AAS Annual Meeting

China and Inner Asia Session 79

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Session 79: Roundtable: ‘"Shengshi Zhongguo", Flourishing China: myths and realities’

Organizer: Geremie R. Barme, Australian National University, Australia

Discussants: Wen-hsin Sha, University of California, Berkeley, USA; William Kirby, Harvard University, USA; Gloria Davies, Monash University, Australia; Klaus Muehlhahn, Free University, Germany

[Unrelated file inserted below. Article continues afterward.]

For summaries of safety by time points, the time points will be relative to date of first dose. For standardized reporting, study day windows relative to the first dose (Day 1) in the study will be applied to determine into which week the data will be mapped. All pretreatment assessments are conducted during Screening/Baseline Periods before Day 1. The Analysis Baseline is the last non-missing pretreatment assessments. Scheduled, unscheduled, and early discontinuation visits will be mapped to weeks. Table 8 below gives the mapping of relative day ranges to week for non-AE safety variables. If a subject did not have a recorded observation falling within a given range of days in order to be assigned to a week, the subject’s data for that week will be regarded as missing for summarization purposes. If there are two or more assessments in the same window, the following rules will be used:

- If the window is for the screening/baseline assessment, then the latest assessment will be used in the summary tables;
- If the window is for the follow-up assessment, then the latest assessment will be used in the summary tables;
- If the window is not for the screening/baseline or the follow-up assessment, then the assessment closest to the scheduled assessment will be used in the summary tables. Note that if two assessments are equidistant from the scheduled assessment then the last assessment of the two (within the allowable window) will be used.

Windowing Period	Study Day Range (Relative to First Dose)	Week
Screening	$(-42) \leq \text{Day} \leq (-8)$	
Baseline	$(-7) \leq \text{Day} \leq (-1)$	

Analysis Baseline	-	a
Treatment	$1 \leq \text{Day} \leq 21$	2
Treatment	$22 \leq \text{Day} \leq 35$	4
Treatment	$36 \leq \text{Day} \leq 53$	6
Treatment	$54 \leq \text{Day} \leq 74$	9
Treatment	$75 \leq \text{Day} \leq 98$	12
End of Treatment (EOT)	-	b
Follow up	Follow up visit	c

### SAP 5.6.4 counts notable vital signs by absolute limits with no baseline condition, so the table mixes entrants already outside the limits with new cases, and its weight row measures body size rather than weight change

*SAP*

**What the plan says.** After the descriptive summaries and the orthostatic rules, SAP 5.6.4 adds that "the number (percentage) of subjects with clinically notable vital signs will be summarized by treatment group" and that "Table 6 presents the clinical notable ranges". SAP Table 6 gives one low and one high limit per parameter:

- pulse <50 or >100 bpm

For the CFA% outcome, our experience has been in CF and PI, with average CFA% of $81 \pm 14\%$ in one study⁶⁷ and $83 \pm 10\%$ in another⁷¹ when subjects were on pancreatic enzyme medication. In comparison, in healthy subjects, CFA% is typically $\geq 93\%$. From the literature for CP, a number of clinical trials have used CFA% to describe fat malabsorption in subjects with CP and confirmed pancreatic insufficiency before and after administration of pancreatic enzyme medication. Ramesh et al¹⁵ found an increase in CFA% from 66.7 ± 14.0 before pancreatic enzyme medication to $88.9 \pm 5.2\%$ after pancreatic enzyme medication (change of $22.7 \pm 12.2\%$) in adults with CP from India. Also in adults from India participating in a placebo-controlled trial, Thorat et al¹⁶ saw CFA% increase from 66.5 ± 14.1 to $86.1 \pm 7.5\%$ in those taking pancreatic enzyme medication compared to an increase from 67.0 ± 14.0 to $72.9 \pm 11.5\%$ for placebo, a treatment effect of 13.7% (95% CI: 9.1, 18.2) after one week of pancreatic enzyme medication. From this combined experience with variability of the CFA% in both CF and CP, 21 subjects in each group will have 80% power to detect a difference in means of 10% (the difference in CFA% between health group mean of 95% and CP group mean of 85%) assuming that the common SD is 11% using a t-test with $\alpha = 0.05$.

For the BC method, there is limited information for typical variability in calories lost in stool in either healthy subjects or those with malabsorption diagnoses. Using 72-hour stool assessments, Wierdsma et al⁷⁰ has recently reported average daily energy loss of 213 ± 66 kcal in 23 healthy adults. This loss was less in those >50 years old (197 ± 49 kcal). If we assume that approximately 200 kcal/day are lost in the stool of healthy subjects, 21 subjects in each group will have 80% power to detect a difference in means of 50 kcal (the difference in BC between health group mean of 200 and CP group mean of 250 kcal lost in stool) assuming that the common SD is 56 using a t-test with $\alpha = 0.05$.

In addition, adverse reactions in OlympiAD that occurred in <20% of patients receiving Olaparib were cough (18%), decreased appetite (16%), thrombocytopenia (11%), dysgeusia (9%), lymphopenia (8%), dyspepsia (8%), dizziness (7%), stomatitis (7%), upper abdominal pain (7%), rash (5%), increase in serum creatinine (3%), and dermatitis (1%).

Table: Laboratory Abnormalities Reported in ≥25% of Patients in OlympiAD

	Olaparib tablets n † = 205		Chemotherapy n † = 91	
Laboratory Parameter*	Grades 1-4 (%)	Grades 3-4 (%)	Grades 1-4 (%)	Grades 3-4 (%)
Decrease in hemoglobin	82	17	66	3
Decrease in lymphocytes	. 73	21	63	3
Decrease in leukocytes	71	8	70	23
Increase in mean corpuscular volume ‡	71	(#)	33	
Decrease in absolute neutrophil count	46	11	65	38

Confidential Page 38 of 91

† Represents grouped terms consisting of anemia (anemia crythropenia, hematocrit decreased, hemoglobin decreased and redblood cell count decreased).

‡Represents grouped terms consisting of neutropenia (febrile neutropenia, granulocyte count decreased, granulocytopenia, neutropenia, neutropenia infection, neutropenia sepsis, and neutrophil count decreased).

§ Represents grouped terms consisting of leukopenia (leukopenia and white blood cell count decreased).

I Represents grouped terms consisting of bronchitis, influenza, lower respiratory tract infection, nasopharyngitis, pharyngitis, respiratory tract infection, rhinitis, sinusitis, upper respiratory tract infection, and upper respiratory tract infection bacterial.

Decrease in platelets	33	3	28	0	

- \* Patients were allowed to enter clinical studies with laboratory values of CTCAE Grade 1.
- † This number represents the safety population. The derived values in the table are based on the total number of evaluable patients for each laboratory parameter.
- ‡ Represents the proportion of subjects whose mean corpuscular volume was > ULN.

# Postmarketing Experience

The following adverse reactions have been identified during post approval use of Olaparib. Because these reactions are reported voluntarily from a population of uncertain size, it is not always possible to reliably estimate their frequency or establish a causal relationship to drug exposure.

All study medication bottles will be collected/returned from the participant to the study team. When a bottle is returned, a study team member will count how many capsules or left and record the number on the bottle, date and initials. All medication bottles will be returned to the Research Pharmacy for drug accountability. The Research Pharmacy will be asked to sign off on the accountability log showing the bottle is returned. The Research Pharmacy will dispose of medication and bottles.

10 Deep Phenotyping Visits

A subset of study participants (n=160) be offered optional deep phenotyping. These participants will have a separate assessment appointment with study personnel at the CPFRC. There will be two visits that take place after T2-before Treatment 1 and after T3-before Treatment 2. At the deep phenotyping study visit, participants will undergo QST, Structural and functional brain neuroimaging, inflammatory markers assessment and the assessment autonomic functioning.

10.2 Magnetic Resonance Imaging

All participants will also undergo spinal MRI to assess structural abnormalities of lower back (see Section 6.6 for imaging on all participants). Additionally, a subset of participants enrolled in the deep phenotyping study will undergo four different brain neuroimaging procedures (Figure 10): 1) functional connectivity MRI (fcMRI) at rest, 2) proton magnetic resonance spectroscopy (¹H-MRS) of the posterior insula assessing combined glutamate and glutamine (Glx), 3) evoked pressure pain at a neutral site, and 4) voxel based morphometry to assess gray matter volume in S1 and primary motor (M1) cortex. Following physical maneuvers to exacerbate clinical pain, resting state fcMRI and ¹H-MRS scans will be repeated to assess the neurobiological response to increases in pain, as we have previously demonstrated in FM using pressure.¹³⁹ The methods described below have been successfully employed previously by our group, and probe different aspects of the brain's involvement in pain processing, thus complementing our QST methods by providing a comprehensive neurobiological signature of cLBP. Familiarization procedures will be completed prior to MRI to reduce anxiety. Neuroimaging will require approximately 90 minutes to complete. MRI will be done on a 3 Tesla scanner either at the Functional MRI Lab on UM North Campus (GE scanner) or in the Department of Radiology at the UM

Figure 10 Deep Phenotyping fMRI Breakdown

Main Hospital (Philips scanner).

In recent times there has been considerable discussion of the rise and fall of great nations and empires. Ideas related to emerging and declining powers have exercised popular commentators and scholars both in China and elsewhere. As the new century unfolds amidst waves of economic change and political realignment it is not surprising that old debates about empire and prosperity, overreach and decay should be rekindled by new participants, as well as garnering academic attention. On the eve of the centennial commemoration of the Xinhai Revolution of 1911 and the founding of China’s first republic we think that it is timely to re-consider ideas related to ‘flourishing ages’ or 'shengshi', and their dystopic obverse, in Chinese history—be it imperial, modern or contemporary. Our theme is ‘Shengshi Zhongguo, Flourishing China: myths and realities’. We bracket our considerations with two works that address the promise of and the nascent threats to a flourishing world or a prosperous age. These are Zheng Guanying’s 1893 'Words of Warning in a Time of Prosperity' (Shengshi weiyan), which appeared on the eve of the Sino-Japanese War and had an impact on the 1898 Reforms, and Chen Guanzhong’s sardonic novel, 'In an Age of Prosperity: China 2013' (Shengshi Zhongguo, 2013), which tells a story set in near-future Beijing, capital of regnant harmony. Both works use the much-celebrated concept of 'shengshi' not only to conjure up images of ‘the flourishing age’ but to highlight socio-cultural degradation and to warn of precipitous change.